WaPo: Conservatives Are Happier than Liberals

The worldview of conservatives and Republicans makes them a happier lot than liberals and Democrats, even in a year when the Republican “candidate is sinking in the polls,” the Republican “president plumbs historic depths of popular scorn” and the Republican “free market squeals for intervention” according to a story in the October 24 Washington Post.

The story, A Happiness Gap: Doomacrats and Republigrins takes an initial head-scratching approach to reporting that conservatives – once again, and regardless of what country they live in – are happier than liberals even in a year marked by economic gloom and doom and a year that seems “so rosy for Democrats.”

Staff writer David Montgomery spices up his reporting on the latest happiness poll from the Pew Research Center by including some partisan jibes from right and left about happiness.  Unsurprisingly the Democrat comes off sounding a little more…. Unhappy.

"I'm very happy," says Grover Norquist, president of Americans for Tax Reform, and a Republican. "When I was 12, I realized the world was not organized around my desires and wishes. The problem with guys on the left is they never figured that out at age 12. And they're just irritated the world is not organized around their vision. This makes them grumpy."

Chris Lehane doesn't sound grumpy. The Democratic consultant is on the phone from San Francisco: "My guess is if [Pew] checked the cross tabs out in California, we're all pretty happy out here. The wine is still good, the food is fresh, the people are beautiful."

But seriously, says Lehane, if Republicans are more happy, it's because they care less.

"The typical Republican is happy coming home to a 62-inch television, pulling out a fine bottle of cognac or Scotch, putting his feet on the table and enjoying the fruits of his labor, but not caring what's going on in the world outside their living room . . . and their gated community."

After imbibing in a little ideological tit-for-tat Montgomery gets to the heart of the poll that has been consistent in showing conservatives and Republicans are a happier lot since it was first conducted in 1972.  And it doesn't just apply to American conservatives. Turns out those traditional values of belief in God, marriage, hard work, perseverance and personal responsibility are indeed, the keys to happiness.  Montgomery wrote, “Pew found that Democrats are more likely to say that success in life is mostly determined by outside forces. Republicans lean toward thinking that success is determined by one's own efforts.”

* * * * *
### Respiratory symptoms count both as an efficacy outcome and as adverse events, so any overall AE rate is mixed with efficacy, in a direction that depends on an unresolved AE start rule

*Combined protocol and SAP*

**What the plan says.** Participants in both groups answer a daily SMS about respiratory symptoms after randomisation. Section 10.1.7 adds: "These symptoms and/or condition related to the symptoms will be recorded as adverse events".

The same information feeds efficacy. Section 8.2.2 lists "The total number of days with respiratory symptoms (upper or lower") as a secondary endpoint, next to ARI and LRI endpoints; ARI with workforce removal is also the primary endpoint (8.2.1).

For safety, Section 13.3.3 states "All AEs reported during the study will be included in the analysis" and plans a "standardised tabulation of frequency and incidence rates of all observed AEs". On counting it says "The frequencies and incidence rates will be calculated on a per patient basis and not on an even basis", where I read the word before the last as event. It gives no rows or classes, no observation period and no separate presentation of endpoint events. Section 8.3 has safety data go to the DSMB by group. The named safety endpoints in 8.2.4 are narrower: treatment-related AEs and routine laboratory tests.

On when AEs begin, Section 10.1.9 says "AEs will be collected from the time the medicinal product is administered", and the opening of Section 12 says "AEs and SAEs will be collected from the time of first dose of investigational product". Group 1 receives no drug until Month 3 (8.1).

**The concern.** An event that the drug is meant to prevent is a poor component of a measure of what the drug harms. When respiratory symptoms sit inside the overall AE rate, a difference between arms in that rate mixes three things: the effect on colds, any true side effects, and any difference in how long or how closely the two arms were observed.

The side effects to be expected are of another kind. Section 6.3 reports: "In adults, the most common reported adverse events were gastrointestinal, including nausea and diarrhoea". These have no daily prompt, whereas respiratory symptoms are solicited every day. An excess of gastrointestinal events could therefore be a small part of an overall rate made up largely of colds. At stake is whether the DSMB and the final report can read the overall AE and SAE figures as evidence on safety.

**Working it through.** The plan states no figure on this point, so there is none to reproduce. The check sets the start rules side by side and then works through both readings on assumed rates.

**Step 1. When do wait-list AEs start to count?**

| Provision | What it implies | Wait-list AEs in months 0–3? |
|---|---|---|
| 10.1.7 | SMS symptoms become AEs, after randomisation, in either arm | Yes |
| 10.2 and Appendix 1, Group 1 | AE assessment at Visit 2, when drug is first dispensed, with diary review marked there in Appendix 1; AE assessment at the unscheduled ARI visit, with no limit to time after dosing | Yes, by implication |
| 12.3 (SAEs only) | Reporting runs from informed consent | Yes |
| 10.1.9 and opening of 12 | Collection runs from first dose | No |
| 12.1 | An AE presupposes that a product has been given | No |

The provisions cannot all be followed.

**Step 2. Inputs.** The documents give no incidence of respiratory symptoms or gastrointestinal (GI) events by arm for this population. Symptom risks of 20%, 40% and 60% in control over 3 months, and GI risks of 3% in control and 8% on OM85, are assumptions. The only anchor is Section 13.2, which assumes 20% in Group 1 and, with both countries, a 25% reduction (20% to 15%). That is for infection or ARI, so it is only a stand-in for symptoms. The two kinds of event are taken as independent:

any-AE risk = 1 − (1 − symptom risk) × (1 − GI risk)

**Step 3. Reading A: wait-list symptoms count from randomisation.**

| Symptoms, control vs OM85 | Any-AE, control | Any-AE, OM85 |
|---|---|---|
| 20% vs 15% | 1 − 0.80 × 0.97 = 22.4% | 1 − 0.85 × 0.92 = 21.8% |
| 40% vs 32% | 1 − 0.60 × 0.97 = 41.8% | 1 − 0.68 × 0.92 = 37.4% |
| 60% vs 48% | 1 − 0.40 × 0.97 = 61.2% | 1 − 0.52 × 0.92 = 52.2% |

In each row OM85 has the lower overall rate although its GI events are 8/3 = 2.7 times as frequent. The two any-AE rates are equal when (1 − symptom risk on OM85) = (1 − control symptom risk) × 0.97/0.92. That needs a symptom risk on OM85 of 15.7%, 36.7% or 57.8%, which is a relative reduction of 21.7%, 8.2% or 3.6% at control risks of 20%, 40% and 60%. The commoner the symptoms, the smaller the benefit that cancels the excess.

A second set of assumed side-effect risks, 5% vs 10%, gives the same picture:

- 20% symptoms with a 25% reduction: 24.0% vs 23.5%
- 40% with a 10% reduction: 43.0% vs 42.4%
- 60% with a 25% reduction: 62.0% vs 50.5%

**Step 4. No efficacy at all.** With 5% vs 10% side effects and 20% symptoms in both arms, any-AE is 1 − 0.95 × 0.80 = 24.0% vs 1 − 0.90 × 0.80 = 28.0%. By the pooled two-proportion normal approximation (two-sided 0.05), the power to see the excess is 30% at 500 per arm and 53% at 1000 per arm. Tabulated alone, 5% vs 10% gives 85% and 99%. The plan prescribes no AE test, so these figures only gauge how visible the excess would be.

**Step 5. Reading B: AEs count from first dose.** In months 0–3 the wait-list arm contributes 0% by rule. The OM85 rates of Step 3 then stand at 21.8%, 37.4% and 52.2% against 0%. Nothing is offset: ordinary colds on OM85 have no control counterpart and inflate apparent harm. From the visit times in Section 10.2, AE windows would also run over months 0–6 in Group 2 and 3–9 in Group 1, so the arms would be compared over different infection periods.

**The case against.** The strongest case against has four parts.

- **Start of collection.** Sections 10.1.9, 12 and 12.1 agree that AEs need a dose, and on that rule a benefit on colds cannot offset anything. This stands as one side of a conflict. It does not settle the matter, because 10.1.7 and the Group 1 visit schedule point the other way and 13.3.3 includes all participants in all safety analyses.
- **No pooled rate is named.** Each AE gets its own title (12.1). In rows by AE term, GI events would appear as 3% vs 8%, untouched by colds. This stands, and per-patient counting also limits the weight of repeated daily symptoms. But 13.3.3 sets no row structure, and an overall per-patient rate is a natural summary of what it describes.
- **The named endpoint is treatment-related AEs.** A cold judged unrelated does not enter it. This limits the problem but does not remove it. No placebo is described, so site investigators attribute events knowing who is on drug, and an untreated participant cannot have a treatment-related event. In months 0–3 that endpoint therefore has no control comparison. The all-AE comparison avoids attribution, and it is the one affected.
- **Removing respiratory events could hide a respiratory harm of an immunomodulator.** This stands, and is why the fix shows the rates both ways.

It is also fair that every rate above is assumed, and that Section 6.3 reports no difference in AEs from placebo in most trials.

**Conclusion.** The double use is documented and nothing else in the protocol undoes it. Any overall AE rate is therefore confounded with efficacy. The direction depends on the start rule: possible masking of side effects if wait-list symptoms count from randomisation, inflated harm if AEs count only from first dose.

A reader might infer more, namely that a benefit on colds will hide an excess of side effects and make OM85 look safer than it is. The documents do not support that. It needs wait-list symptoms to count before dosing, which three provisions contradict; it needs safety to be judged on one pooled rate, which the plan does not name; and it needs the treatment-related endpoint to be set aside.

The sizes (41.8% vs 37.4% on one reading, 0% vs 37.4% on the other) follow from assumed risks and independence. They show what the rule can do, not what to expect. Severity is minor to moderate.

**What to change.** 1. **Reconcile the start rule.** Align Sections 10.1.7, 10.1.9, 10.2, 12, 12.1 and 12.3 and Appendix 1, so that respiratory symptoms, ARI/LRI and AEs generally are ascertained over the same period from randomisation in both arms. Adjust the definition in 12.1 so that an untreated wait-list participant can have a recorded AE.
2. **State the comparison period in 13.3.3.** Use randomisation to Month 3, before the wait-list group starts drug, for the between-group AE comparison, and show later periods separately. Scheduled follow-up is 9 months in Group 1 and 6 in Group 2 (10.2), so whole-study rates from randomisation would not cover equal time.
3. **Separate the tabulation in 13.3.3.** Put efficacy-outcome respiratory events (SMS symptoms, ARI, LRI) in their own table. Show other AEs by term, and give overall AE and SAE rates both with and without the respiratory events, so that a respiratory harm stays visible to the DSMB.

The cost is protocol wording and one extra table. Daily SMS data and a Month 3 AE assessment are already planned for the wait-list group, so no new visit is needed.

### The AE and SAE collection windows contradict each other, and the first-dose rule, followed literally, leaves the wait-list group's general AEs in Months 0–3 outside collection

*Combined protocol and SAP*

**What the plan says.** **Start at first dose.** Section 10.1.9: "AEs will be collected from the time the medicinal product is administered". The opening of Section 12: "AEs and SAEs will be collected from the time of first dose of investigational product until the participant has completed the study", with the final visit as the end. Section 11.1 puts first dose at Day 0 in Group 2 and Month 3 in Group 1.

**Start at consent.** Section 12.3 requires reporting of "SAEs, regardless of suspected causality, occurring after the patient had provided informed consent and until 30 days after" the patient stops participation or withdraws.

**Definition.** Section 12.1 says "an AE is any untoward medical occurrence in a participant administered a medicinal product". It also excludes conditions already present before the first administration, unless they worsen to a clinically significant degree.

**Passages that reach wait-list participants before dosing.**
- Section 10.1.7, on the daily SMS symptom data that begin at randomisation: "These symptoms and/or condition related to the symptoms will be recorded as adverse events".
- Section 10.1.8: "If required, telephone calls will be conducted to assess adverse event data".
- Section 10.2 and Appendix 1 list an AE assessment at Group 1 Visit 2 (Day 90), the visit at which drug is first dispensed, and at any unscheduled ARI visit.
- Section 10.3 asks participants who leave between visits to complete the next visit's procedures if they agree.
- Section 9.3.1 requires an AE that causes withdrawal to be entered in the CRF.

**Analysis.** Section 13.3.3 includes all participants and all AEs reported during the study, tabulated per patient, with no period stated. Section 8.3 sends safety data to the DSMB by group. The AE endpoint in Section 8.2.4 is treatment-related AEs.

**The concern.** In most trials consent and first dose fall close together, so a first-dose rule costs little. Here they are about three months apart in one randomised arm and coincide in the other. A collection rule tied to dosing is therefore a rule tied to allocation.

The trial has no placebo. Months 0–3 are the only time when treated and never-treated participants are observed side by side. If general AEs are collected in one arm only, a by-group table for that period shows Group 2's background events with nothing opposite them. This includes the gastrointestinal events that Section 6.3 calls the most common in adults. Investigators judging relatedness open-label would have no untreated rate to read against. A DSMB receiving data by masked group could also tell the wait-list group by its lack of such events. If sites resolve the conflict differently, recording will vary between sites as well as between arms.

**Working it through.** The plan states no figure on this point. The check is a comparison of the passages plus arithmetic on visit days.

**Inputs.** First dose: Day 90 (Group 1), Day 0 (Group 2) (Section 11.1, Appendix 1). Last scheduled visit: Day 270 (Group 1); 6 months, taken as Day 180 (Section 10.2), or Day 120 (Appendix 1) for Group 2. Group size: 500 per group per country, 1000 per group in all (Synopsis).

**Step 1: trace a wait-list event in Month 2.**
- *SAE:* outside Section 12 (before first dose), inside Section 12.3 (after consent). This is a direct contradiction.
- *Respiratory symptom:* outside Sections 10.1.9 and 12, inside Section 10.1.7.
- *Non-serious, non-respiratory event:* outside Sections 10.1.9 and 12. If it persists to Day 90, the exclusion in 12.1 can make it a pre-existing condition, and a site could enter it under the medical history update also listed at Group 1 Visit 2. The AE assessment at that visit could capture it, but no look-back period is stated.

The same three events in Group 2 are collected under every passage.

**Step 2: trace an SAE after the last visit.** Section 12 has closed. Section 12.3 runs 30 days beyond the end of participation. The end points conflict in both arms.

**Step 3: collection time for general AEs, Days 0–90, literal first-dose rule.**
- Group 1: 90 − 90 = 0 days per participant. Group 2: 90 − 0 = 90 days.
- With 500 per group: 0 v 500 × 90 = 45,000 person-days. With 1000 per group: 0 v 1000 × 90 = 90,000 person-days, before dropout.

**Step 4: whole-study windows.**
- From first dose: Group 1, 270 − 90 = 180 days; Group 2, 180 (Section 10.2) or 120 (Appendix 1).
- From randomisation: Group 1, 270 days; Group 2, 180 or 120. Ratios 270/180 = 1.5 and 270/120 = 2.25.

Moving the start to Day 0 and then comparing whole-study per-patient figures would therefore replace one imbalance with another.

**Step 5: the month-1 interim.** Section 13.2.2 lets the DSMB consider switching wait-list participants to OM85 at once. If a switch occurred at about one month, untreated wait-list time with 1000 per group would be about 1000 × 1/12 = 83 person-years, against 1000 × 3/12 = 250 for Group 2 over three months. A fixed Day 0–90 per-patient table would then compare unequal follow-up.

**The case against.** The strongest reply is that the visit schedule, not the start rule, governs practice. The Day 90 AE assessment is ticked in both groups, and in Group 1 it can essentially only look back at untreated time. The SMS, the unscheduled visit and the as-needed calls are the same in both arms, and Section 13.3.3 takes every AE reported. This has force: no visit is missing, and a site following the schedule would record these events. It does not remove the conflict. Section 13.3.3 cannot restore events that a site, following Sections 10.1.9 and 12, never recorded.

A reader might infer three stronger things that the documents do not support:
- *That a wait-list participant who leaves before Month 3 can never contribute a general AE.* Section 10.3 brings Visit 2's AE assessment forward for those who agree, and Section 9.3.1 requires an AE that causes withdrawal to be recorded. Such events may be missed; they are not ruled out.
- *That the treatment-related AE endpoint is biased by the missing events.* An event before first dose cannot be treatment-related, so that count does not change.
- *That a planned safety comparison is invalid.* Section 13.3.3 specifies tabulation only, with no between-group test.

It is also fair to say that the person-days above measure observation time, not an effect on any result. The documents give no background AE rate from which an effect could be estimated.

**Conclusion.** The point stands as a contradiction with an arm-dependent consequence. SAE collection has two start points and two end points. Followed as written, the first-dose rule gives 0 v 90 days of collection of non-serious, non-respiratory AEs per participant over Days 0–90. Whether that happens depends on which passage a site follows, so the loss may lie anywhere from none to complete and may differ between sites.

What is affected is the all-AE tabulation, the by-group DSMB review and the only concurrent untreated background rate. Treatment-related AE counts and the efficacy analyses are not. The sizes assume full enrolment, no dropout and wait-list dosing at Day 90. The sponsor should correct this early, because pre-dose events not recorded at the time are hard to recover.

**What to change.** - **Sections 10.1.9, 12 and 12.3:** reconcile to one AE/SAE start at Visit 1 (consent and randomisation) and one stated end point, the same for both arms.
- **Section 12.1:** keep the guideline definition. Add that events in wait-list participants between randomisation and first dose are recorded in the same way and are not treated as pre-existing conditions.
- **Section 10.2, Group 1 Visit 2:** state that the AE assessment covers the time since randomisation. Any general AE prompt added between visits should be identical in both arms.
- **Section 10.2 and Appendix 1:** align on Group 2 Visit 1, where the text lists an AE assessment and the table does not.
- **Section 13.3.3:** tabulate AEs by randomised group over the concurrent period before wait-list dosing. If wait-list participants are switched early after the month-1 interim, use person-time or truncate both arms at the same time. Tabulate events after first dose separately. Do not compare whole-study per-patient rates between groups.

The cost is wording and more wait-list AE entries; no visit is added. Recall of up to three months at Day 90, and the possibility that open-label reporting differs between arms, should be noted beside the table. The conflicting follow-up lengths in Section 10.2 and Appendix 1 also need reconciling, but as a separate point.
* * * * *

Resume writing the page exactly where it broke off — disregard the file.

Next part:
The study does identify a series of characteristics found in many people who call themselves happy. Good health is a key factor. Marriage and religion are big, too, and so is wealth. (If money doesn't buy happiness, it appears to help with the down payment.)

When you control for all the other variables, Taylor says, a Republican is 13 percent or 7 percent more likely to be very happy than a Democrat, depending on which regression analysis model you use.

It turns out the happiness gap is not just an American phenomenon. In country after country, happiness studies find that "conservatives" are happier than "liberals."


"The question is not whether Republicans are happier than Democrats, or conservatives are happier than liberals," says Arthur Brooks, the incoming president of the American Enterprise Institute and author of "Gross National Happiness: Why Happiness Matters for America -- and How We Can Get More of It." "That's unambiguously true. The question is, why?"

Brooks says a lot hinges on the answer to this question: Do you believe that hard work and perseverance can overcome disadvantages? Conservatives are more likely to say yes.

Montgomery also notes that, according to the poll, “extremists are happier than moderates” and that “hard-core liberals are the happiest liberals and hard-core conservatives are the happiest people on Earth.”  Which means Rush Limbaugh is always going to be happier than Keith Olbermann and Chris Matthews combined.  And that is something to smile about.  J

Kristen Fyfe is senior writer at the Culture and Media Institute, a division of the Media Research Center.